By Frank Moher
Perhaps Alison, the regular blogger in this space, will disagree, but it seems to me the Conservatives have actually done two things right in the last two days. That’s two things in a row. Significantly, both are liable to prove unpopular with their business base in the West, which may mean that the Conservatives are actually ready to govern, as opposed to playing to the ideological fringers they’re usually intent on satisfying.
First, on Monday, they turned down the Taseko Mines’ proposal to turn Fish Lake in central BC into a (talk about bad timing) tailings pond. The local Tsilhqot’in first nation had lobbied against the proposal to create an alternative, artificial lake — restocked, presumably, with the 90,000 trout that would have been killed — and refused Taseko’s revenue-sharing proposals. The provincial government had already approved the project, and Gordon Campbell recently extolled it (which has to make you wonder if its rejection wasn’t just one more thing leading to his resignation).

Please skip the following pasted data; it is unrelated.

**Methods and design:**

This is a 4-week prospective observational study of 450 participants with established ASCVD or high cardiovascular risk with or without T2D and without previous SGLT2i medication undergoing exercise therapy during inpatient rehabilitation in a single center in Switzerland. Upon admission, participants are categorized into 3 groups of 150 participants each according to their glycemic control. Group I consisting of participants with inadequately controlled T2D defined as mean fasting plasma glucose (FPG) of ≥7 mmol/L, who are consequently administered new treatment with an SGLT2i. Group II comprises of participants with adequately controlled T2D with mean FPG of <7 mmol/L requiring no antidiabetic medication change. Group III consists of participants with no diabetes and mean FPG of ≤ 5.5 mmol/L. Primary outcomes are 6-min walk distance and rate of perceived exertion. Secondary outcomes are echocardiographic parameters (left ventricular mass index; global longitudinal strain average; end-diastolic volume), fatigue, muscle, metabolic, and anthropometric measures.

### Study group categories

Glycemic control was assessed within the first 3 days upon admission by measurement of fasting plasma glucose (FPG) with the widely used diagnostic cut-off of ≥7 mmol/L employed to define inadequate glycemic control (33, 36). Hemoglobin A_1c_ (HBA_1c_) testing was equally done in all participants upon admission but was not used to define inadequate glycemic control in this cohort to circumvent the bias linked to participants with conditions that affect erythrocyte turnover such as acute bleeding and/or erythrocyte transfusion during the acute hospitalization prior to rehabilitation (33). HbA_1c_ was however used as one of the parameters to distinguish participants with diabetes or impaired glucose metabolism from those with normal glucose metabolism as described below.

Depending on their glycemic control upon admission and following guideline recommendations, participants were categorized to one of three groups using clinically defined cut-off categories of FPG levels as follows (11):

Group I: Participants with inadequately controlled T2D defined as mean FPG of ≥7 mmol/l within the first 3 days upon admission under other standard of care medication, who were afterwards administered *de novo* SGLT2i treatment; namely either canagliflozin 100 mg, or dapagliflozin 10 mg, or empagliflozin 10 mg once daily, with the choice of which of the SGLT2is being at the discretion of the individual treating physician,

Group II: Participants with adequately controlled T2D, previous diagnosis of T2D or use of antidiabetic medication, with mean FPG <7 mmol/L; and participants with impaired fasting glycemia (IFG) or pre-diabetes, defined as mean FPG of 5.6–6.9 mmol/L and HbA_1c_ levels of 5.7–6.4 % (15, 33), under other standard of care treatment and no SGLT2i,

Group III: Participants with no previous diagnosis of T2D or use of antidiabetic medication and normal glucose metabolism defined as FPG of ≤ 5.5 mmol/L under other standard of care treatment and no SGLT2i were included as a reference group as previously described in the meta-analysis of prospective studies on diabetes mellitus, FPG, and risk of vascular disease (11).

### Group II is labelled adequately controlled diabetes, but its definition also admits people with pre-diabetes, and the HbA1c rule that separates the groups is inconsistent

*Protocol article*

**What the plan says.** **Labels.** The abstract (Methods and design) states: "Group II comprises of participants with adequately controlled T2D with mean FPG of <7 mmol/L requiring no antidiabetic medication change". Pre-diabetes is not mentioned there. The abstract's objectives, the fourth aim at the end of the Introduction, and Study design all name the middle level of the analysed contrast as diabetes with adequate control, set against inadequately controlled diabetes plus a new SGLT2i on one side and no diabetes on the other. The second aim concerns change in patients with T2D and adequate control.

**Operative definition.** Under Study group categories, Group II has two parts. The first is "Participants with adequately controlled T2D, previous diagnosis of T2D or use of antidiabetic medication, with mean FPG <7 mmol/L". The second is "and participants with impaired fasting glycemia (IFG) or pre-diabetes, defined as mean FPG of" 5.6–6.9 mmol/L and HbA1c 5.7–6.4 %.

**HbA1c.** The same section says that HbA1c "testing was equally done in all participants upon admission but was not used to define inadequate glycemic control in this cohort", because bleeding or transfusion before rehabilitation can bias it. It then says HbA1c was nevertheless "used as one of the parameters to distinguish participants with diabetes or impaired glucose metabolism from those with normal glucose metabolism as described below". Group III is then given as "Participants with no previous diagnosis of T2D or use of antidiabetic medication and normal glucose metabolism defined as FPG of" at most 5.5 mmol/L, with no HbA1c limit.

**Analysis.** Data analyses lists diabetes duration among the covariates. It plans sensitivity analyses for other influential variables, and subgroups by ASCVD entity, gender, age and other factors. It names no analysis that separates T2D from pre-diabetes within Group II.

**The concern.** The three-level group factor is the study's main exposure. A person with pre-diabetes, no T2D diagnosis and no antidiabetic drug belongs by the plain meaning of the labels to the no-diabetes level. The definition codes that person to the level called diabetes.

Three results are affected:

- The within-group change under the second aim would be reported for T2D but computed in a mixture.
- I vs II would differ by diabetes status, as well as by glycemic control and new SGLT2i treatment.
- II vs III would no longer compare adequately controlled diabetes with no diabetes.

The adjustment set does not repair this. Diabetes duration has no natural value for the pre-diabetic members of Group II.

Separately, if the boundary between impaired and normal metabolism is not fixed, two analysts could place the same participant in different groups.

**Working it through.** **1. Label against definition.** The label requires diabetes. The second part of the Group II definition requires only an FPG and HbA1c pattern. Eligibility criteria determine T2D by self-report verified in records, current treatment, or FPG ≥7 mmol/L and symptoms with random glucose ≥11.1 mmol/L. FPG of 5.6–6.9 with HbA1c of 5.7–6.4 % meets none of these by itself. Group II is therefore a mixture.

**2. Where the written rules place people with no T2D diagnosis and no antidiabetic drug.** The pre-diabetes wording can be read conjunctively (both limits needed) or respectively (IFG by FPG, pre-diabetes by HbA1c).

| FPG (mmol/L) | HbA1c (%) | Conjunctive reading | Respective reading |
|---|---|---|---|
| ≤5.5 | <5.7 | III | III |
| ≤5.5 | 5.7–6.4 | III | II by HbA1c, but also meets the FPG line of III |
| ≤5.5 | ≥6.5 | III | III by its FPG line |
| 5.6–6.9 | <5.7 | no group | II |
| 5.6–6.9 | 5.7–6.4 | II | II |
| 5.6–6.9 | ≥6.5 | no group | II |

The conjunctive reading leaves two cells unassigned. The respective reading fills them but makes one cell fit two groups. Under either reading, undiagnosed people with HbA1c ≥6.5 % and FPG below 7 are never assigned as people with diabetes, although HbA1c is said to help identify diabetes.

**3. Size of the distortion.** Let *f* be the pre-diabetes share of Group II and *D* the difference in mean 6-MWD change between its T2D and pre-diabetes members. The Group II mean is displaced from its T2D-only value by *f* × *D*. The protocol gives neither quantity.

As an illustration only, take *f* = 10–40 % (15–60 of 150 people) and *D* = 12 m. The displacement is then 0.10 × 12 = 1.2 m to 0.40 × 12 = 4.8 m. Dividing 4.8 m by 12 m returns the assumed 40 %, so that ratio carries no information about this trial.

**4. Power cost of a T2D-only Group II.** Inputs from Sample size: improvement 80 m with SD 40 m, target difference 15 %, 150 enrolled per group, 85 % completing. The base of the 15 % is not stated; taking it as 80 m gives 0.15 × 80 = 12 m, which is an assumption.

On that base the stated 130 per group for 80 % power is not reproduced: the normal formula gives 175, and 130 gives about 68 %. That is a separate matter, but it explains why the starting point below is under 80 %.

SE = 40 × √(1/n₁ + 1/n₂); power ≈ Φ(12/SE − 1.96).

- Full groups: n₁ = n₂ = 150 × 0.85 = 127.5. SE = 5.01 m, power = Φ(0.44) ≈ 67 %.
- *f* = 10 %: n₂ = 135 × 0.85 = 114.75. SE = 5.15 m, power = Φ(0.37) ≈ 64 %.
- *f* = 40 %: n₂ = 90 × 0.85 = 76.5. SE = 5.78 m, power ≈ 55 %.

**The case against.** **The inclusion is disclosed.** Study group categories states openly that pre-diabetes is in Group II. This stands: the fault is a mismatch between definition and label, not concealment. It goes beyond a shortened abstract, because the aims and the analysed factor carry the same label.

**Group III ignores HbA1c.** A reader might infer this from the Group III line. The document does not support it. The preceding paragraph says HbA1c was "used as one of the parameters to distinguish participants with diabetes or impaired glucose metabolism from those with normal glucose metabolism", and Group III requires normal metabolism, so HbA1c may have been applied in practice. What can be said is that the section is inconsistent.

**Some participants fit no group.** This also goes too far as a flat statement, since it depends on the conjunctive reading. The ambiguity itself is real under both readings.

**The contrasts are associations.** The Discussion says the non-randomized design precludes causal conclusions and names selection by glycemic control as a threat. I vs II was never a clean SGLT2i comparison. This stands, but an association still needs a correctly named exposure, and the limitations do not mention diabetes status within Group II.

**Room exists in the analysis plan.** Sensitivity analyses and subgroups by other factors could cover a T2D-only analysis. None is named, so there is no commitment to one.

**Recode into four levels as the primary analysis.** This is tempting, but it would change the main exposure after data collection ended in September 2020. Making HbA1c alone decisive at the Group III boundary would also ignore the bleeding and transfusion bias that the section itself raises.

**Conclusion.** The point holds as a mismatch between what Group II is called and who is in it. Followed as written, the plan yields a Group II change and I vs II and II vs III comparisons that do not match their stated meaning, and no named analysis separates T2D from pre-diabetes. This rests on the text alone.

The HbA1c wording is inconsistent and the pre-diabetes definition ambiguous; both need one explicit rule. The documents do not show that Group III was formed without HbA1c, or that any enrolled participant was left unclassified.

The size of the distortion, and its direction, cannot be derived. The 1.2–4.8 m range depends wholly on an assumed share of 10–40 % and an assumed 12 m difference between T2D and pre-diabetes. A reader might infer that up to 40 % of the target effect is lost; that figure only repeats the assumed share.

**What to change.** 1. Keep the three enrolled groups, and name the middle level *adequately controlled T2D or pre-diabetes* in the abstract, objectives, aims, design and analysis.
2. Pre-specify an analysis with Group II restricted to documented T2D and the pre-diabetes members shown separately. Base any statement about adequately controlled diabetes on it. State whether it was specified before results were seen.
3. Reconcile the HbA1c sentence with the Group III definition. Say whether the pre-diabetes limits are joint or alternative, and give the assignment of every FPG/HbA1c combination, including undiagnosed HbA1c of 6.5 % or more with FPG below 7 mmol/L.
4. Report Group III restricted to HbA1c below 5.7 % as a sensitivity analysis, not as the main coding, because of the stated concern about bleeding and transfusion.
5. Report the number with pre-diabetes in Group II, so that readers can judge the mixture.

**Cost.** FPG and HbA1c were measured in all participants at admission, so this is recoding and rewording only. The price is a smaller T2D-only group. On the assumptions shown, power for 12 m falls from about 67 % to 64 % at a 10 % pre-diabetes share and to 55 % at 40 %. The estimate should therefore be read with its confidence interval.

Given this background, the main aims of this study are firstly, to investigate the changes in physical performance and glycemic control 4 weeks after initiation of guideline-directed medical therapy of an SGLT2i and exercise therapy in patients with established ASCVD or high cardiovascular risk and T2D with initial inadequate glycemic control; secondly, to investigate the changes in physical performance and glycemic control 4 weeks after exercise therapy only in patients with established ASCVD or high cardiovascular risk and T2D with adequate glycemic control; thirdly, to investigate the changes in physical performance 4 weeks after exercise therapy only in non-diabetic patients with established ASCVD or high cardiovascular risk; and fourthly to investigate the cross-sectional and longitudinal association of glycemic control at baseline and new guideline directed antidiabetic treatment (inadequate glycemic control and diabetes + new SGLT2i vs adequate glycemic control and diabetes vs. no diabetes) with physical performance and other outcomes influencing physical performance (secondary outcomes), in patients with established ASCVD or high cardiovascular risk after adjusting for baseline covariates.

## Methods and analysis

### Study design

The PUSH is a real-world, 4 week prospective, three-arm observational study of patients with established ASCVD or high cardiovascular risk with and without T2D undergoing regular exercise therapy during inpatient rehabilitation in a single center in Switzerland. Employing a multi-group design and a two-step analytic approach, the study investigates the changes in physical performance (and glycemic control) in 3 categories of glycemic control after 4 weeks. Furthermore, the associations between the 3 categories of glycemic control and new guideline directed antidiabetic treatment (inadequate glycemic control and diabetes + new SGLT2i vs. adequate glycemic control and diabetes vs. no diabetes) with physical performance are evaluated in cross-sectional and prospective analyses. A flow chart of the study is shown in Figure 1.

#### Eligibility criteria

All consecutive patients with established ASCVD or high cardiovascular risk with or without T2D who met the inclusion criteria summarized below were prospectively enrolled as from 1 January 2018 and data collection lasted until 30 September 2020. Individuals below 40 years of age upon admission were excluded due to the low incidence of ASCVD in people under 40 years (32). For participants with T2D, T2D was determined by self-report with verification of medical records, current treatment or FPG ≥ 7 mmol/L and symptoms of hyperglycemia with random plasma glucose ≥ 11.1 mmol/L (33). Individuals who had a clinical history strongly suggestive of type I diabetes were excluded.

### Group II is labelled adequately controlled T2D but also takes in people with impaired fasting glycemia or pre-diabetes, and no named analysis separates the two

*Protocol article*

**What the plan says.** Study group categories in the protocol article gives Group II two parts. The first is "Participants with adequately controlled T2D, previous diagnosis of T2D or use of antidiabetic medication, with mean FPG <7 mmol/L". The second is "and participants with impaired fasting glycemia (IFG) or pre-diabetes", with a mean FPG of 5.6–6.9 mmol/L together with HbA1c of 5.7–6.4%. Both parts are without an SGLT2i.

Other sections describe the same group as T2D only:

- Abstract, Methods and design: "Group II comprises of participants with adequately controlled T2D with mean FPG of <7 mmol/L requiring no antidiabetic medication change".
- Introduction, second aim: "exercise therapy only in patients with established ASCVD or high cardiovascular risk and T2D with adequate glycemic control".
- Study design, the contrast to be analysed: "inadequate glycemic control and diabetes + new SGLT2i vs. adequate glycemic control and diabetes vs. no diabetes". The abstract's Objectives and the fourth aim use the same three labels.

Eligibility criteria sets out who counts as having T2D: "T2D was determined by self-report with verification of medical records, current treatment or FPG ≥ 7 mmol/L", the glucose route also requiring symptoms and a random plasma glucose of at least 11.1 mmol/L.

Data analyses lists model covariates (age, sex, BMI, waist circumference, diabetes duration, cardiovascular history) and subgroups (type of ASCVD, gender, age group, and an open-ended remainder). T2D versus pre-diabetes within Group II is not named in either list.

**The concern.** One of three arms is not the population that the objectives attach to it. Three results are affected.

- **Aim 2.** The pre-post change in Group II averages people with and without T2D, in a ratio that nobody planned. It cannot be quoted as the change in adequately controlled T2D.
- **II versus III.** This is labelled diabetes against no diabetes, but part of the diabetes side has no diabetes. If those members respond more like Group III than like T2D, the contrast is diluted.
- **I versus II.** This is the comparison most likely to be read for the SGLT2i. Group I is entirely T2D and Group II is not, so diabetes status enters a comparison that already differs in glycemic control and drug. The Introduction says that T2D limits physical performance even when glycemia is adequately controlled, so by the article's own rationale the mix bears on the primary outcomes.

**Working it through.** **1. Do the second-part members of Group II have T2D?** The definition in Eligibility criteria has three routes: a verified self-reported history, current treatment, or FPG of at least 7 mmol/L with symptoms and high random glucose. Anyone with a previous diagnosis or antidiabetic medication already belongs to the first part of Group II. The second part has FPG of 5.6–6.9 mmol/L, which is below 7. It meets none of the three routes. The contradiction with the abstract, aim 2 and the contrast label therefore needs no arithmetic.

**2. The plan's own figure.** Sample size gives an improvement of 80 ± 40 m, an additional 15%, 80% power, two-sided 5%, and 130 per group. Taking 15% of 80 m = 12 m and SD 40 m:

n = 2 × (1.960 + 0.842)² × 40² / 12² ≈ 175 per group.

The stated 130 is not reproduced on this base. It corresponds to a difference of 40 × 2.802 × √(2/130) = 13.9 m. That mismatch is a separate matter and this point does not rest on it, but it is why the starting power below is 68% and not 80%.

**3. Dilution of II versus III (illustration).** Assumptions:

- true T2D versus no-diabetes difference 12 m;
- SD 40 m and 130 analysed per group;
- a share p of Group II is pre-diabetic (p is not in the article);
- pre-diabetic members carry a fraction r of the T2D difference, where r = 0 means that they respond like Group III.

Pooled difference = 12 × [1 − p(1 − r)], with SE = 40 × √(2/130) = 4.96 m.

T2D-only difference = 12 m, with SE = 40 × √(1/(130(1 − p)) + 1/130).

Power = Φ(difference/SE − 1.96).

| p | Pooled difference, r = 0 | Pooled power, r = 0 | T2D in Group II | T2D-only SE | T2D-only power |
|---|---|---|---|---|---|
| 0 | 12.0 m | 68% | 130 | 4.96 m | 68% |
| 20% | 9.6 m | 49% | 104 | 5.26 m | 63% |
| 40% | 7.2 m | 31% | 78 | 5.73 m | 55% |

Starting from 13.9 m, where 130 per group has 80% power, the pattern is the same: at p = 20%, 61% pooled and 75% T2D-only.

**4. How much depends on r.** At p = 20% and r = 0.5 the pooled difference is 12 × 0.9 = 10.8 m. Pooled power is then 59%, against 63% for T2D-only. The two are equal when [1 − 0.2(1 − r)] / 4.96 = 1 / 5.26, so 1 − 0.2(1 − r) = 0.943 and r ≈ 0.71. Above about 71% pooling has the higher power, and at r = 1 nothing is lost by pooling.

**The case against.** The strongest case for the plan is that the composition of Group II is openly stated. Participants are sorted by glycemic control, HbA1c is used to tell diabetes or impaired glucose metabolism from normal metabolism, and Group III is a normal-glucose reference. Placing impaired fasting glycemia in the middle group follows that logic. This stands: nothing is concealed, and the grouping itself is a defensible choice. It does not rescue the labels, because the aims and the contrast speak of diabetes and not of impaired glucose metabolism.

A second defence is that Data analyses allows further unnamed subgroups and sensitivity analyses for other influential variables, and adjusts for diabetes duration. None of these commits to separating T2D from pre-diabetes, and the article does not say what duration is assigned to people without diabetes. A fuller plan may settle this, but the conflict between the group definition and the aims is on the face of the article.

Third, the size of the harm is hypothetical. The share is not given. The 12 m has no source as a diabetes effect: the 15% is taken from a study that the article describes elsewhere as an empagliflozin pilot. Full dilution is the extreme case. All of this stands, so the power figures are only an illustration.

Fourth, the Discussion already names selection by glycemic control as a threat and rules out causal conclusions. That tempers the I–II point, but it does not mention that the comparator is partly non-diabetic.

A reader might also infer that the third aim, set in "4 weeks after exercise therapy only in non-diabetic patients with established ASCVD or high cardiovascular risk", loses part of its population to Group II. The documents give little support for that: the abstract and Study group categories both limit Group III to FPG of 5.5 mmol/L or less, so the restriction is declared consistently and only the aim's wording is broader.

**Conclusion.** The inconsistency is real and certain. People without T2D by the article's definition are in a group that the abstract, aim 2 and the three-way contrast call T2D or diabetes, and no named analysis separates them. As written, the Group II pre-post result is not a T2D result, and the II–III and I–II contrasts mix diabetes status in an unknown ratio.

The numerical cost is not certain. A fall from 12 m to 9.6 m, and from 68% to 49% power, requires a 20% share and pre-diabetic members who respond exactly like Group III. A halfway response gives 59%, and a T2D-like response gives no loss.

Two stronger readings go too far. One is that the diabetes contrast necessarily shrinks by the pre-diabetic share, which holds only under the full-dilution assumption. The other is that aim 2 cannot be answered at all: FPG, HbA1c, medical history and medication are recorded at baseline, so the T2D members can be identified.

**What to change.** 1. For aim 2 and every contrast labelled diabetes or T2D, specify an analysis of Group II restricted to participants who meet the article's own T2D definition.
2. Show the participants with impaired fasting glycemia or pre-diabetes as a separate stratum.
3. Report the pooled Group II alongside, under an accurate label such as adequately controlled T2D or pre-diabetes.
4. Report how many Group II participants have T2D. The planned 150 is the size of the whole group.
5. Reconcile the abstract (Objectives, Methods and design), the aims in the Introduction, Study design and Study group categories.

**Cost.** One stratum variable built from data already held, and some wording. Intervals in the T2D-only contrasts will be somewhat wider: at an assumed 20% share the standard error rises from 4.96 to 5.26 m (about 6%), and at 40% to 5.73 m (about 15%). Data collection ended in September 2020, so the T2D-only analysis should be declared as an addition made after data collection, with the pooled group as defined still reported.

Of course, the horrid optics involved in creating a tailings pond at a time when the ones in northern Alberta have just killed another few hundred ducks may have had something to do with the Cons’ newfound environmental sensitivity. And it may be that the phrase “artificial lake” still has a certain chilling effect in government circles. Still, they made the right choice.
Then, today, the Feds ruled against the takeover of Saskatchewan Potash by Australian mining behemoth BHP Billiton. This time, the provincial government was onside; Saskatchewan premier Brad Wall had railed against the deal and threatened legal action if it went through. Regardless, the rejection is certain to anger the “Canada is open for business” crowd in Saskatchewan and elsewhere. (Here’s Kevin “All I Care About is Cash Flow” O’Leary having a conniption about it today on the CBC.)
In both cases, the applicants are entitled to return with revised proposals (unlikely in the first instance, not at all in the second). Having been seen to do the right thing, the Conservatives may yet find a way to undo it. But for those who’d rather business-as-usual didn’t always mean placating-business-as-usual, the week has started well.